Ridley Scott returns in top form with The Martian, his latest foray into fantastic science-fiction cinema. Only this time the risks have never been more real – or plausible – in his adaptation of the book by Andy Weir, with screenplay duties handled by Drew Goddard (Cabin in the Woods, Daredevil). Let’s get the obvious out of the way: while not a masterpiece, The Martian marks a triumphant return by the prolific director in a film that is entertaining – even if a lingering potential for greatness looms in the vacuum of space.
During a monumental mission to Mars, a group of astronauts – played by Matt Damon, Jessica Chastain, Michael Peña, and Kate Mara – are assaulted by a vicious and powerful sandstorm. After being struck by debris, and with low visibility, Mark Watney (Damon) is naturally presumed dead. Distraught, his fellow crew members return home on a long journey back to Earth, giving them a lot of time to reflect on their fallen crew member.
But lo and behold! Watney is actually alive. But his survival and mere existence on a desolate planet millions of miles from his own won’t be an easy task. Low on supplies and against all odds on a dangerously turbulent planet, Watney must do whatever it takes to survive. Luckily, Watney is a botanist, and soon finds a way to grow plants on a dead world, hopefully enough to keep him alive until the next manned mission to Mars in four years. And that’s only, of course, if nothing else goes wrong.
Back on Earth, meanwhile, the world’s best and brightest attempt to bring Watney home – a group which includes NASA director Ted Sanders (Jeff Daniels), Vincent Kapoor (Chiwetel Ejiofor), as well as others played capably by Kristen Wiig, Sean Bean, and Donald Glover. While they await Watney’s crewmates return home, unbeknownst to the astronauts that Watney is somehow still alive.
Naturally, there’s plenty of bureaucratic hurdles and red tape Sanders and Kapoor must cut through in order to bring Watney back safely. But every problem has a solution, it seems, and when one solution fails someone is always ready to offer an alternative. Ironically, in a film that attempts to realistically portray survival on an extraterrestrial world, the stakes never feel as high or as believable as they probably should.
It’s really the characters that make the film watchable, and it’s okay for this audience fodder film as long as it’s enjoyable. Which it is. Still, the seeds for greatness are here, but, unlike Watney’s Martian plants, they never really reach their full potential. Scott’s direction is fine, but Goddard’s spotty script may be the real culprit here. Nearly half the film is about the bureaucracy involved in overspending and the personal sacrifices over saving a single life which, ultimately, comes off as unrealistic.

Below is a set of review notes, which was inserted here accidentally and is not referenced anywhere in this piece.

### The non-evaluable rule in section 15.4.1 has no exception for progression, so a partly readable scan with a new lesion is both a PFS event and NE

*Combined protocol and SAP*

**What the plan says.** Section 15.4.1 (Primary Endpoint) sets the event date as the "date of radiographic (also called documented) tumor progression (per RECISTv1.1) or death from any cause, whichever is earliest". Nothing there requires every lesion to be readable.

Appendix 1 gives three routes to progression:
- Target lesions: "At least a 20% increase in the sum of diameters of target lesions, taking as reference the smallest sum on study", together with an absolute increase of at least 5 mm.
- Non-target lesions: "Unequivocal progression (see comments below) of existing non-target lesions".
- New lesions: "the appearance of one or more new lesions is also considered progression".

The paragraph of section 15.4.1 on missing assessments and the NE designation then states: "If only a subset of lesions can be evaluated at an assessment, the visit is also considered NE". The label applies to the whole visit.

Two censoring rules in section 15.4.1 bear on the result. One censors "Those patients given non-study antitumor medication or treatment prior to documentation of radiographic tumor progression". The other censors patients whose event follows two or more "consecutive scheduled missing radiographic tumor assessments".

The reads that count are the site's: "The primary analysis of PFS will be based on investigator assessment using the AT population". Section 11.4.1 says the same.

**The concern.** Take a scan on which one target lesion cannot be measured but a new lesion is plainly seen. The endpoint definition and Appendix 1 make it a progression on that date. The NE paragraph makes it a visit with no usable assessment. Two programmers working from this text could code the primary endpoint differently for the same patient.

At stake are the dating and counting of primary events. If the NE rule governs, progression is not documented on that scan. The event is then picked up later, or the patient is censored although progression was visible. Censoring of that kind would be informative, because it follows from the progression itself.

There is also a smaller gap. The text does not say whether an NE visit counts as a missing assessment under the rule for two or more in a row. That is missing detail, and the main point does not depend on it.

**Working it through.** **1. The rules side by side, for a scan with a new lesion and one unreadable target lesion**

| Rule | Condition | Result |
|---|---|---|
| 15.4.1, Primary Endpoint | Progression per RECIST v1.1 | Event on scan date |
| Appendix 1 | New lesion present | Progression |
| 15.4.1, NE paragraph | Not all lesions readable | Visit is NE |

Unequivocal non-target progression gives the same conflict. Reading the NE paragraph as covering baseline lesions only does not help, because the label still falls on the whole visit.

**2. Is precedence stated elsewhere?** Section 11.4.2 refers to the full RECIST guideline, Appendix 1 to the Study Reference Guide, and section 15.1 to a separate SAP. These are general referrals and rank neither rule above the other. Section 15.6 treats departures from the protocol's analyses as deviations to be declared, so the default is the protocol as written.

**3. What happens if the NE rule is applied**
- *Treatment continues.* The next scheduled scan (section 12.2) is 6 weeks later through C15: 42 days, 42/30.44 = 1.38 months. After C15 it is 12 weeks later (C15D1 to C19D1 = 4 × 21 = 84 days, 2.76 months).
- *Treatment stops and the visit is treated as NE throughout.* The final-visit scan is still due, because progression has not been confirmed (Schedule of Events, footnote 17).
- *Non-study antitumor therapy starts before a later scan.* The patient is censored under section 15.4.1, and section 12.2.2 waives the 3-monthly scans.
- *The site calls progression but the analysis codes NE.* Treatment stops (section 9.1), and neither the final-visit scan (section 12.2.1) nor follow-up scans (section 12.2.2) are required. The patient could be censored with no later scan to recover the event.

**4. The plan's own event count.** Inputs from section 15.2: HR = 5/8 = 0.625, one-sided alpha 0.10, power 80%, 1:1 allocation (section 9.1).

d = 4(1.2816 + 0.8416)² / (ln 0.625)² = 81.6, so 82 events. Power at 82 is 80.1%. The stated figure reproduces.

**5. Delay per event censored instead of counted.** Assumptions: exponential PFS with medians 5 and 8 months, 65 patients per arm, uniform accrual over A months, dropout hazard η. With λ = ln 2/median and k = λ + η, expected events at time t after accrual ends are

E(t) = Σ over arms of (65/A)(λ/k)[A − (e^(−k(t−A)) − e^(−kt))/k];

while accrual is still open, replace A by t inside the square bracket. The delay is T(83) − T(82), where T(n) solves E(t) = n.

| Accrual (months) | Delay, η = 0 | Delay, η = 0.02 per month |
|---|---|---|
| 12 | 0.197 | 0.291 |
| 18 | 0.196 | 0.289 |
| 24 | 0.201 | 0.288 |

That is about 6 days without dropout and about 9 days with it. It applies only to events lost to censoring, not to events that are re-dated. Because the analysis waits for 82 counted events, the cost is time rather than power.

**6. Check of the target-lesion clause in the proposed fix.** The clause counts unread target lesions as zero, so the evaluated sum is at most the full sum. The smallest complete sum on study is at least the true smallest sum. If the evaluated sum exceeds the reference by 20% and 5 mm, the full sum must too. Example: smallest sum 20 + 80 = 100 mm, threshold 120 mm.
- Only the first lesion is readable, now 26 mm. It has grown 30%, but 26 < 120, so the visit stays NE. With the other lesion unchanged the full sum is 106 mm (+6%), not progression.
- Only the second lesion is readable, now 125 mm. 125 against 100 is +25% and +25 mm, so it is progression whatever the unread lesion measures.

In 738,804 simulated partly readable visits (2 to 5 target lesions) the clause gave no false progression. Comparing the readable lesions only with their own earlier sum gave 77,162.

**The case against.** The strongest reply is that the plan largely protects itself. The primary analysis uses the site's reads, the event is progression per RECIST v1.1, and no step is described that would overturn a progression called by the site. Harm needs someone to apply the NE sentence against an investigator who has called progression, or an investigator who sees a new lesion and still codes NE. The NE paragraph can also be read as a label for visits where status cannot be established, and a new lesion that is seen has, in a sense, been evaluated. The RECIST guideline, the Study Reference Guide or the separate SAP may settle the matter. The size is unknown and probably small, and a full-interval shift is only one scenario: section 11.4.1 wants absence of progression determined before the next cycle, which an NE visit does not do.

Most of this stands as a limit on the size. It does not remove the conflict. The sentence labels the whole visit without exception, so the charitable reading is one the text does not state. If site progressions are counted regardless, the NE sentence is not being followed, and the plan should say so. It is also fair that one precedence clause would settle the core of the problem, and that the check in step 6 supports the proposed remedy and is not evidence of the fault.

There’s no devilish conniving bureaucrat trying to prevent Watney’s return, nor some evil capitalist or political poacher trying to exploit the crisis; all things we’ve seen in many of Scott’s better films. Instead, here is a world united in a universal plea for Watney’s safe return. How sad that such a scenario in a film about survival on Mars is the least realistic thing.
Although it walks a thin line between charismatic entertainment and sentimental mush, he’s crafted a world where anything can and often does go wrong – and not just on Mars, but Earth as well, as a series of setbacks both technological and human seems determined to hinder Watney’s return.
Scott brings a good balance to the proceedings along with nifty visual effects and sympathetic performances in a film that’s surprisingly fun and playful. Damon is clearly having a good time as well, though the film can feel like the Matt Damon Charm Hour with him smiling and joking at the camera at every opportunity (for the record, Watney records video diaries throughout his stay on the Red Planet). But that’s OK because Damon pulls it off and is fun to watch.
Although, Murphy’s Law applies to the film’s narrative, Watney never really feels in as much danger as his circumstances might suggest. If he can hold out for four years, and it seems like he is smart enough to do so, then he’ll be fine; lonely, but fine. By the two-hour mark a sense of urgency begins to overcome pleading for some kind of resolution and that nothing else go wrong for the sake of time.
The Martian isn’t a great movie, but it’s too damn likable not to enjoy. It’s also the rare smart adventure film that actually celebrates science and technology, presenting an unbelievable scenario in a believable way that’s accessible to science novices and experts alike. The latter half does drag down the fun, unfortunately, but great performances and effects help make this a celebratory return for Ridley Scott, who hasn’t had the best track record as of late.